Andrews Air Force Base in Maryland lit up on the Strava global heatmap shows activity at the military base.
Strava, a fitness tracking platform that logs activities on Fitbits, Jawbones and Garmin wearable devices, has a security problem.
In November, the platform launched a global heatmap of all the activity recorded through the tracking service. While it’s not live, it’s gathered a lot of data about user activity, patterns, routines, and locations — and it appears to be exposing some military secrets.
Strava released their global heatmap. 13 trillion GPS points from their users (turning off data sharing is an option). https://t.co/hA6jcxfBQI … It looks very pretty, but not amazing for Op-Sec. US Bases are clearly identifiable and mappable pic.twitter.com/rBgGnOzasq
— Nathan Ruser (@Nrg8000) January 27, 2018
For the U.S. military the maps look like a potential security threat. With one billion activities logged on the map, it’s a lot of useful data from all over.
Known and potentially secret military bases show bursts of activity and show where military members connected to the devices are exercising or sleeping. The Washington Post pinpointed potential exposure to military operations in Iraq, Syria, Afghanistan, and Somalia.
The map could also show other agencies and organizations, including non-American patrols, but as a security expert told the WaPo, the data could help enemy forces plan an attack or ambush on troops, American or otherwise.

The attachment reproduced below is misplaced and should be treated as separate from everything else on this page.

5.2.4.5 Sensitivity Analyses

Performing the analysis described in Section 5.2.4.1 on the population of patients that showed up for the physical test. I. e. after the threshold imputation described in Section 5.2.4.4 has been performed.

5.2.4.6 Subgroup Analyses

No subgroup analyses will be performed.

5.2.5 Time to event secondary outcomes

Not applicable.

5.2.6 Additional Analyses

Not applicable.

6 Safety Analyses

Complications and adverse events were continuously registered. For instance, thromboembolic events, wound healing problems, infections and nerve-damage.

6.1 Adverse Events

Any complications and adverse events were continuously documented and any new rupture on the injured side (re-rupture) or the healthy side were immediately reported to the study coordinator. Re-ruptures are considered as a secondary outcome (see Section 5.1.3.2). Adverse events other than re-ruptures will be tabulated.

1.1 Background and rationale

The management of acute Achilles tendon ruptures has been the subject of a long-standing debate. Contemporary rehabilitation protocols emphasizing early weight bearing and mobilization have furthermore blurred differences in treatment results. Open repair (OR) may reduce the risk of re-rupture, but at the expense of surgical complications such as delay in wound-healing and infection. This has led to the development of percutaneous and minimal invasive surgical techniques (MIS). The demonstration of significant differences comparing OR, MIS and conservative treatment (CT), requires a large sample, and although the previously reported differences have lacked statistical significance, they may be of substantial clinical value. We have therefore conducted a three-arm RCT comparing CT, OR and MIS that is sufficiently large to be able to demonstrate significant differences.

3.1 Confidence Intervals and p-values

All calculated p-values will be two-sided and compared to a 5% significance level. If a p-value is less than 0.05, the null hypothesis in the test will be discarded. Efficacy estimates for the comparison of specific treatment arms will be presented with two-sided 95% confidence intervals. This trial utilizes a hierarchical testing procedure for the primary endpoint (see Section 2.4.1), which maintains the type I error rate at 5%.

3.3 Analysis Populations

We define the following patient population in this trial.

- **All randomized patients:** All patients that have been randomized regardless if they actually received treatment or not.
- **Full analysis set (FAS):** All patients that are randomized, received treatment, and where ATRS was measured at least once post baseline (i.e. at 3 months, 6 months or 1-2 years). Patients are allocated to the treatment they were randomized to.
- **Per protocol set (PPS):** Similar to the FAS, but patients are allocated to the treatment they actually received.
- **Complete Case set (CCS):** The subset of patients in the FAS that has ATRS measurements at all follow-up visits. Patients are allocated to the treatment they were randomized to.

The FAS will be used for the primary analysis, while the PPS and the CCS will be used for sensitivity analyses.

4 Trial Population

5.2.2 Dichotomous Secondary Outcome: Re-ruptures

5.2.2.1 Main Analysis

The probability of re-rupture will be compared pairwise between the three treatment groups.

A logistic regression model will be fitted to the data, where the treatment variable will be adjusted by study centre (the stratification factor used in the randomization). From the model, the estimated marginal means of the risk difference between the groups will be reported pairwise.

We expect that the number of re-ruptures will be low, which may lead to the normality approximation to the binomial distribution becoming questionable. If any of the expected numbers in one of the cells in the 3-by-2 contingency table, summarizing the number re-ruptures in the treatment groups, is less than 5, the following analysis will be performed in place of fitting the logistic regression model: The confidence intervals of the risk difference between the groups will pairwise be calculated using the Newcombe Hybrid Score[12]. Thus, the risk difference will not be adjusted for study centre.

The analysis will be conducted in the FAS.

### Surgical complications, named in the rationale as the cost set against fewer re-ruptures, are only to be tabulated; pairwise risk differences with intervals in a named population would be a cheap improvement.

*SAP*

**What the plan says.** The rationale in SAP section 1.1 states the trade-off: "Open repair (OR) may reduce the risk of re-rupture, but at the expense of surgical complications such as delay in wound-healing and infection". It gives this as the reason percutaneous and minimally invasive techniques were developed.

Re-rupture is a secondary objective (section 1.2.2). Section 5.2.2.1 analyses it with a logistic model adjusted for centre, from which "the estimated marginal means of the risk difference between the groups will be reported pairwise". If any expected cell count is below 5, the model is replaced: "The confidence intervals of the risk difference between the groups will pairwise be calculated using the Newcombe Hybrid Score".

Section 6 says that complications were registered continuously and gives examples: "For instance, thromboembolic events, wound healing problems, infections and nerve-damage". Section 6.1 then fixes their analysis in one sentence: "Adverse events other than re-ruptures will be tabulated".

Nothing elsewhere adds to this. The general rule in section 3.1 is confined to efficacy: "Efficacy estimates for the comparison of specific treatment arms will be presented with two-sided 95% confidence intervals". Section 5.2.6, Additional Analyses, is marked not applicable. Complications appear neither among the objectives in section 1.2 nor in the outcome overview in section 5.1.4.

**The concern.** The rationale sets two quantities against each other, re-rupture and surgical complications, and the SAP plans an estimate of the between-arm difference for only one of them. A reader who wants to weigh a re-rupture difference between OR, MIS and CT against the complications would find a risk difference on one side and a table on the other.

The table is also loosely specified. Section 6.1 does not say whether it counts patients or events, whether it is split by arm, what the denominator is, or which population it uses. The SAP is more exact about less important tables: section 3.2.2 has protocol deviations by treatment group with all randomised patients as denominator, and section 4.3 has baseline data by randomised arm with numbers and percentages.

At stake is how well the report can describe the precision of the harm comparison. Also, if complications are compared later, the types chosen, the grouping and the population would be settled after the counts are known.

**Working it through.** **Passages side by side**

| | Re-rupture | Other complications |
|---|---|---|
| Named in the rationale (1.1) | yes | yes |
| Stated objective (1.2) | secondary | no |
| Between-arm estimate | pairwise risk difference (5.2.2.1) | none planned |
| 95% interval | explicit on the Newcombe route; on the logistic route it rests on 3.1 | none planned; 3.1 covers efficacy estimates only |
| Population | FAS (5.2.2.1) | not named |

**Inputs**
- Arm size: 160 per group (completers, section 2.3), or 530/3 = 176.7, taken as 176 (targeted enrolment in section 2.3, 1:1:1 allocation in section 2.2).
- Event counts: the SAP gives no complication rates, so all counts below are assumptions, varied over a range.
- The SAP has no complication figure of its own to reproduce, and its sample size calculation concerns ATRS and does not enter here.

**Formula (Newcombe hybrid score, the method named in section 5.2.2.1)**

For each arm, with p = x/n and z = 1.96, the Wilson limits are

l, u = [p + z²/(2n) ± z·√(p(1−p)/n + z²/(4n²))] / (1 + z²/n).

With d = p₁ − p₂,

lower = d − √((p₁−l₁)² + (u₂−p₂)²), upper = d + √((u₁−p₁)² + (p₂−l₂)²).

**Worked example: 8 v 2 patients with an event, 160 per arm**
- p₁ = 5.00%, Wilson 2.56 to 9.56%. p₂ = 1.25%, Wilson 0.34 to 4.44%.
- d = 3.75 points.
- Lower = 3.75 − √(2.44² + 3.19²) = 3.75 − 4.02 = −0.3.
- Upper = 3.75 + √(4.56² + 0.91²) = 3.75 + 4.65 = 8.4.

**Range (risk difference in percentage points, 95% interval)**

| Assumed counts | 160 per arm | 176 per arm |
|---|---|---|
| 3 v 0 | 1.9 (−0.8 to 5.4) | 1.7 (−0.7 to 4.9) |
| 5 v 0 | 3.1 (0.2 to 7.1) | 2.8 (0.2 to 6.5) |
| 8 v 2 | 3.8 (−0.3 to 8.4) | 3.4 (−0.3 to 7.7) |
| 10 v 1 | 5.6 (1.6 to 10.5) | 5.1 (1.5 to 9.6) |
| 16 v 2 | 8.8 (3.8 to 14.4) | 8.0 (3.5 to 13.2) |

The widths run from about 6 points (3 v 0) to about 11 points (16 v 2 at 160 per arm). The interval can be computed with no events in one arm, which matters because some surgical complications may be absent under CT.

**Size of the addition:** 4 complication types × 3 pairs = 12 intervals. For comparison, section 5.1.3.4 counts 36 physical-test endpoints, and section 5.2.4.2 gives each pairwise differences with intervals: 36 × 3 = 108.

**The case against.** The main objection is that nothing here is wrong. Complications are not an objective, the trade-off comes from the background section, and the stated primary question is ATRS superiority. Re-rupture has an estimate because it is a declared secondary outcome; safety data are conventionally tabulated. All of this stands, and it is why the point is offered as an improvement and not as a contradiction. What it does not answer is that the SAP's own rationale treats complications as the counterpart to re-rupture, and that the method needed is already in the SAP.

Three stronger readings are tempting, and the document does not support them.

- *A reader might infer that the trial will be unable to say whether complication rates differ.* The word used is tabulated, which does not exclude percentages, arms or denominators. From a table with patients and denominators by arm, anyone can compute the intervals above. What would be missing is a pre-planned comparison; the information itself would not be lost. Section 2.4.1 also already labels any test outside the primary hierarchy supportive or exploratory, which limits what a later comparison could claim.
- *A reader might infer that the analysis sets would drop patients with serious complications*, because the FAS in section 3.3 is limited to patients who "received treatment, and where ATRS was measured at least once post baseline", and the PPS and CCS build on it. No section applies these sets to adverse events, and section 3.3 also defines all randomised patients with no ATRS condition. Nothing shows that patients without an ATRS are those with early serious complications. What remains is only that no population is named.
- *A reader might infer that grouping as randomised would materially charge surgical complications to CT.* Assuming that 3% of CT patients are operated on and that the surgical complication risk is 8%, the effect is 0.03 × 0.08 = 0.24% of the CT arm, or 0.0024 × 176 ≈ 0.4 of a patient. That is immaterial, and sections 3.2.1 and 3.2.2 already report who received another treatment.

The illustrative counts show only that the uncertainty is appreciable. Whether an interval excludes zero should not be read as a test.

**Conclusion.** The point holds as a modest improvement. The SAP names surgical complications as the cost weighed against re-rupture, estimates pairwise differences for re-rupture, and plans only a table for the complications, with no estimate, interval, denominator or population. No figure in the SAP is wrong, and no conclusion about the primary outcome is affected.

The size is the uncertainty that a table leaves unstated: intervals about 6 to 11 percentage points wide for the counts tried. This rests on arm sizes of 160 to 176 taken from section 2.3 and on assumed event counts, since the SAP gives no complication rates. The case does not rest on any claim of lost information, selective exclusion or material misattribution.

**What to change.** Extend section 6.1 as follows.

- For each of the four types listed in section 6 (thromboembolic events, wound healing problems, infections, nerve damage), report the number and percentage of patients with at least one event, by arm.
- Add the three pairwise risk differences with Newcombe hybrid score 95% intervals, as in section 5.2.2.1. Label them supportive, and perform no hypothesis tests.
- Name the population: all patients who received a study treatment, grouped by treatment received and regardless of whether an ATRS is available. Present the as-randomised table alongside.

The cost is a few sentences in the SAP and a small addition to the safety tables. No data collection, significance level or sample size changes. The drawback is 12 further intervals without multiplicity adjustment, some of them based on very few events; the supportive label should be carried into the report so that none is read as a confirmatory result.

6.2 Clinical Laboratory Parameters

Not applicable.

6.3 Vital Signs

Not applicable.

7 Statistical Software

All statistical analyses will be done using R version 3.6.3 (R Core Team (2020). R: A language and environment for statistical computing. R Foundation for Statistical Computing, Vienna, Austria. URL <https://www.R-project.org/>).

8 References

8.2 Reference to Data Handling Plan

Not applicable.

While there’s not enough data to pinpoint American troops in low-activity areas like in the Middle East, American service members have in recent years been encouraged to use fitness trackers. A website for current and former military members lists discounts for a bevy of trackers.
Strava responded to the potential secret-exposing map with a statement reiterating its privacy options and a link to its privacy blog.
“Our global heatmap represents an aggregated and anonymized view of over a billion activities uploaded to our platform. It excludes activities that have been marked as private and user-defined privacy zones. We are committed to helping people better understand our settings to give them control over what they share,” the statement said.
The only issue with the privacy options are that to keep things truly private you have to opt out and carve out privacy zones. So until someone goes in and fine tunes the settings, someone — like a Fitbit-wearing soldier — could inadvertently expose covert location and behavioral information.
Moreover, blind spots in otherwise populated areas could themselves point out facilities that are supposed to remain a secret.
That Fitbit challenge just turned into a security setback.
Read more: http://mashable.com/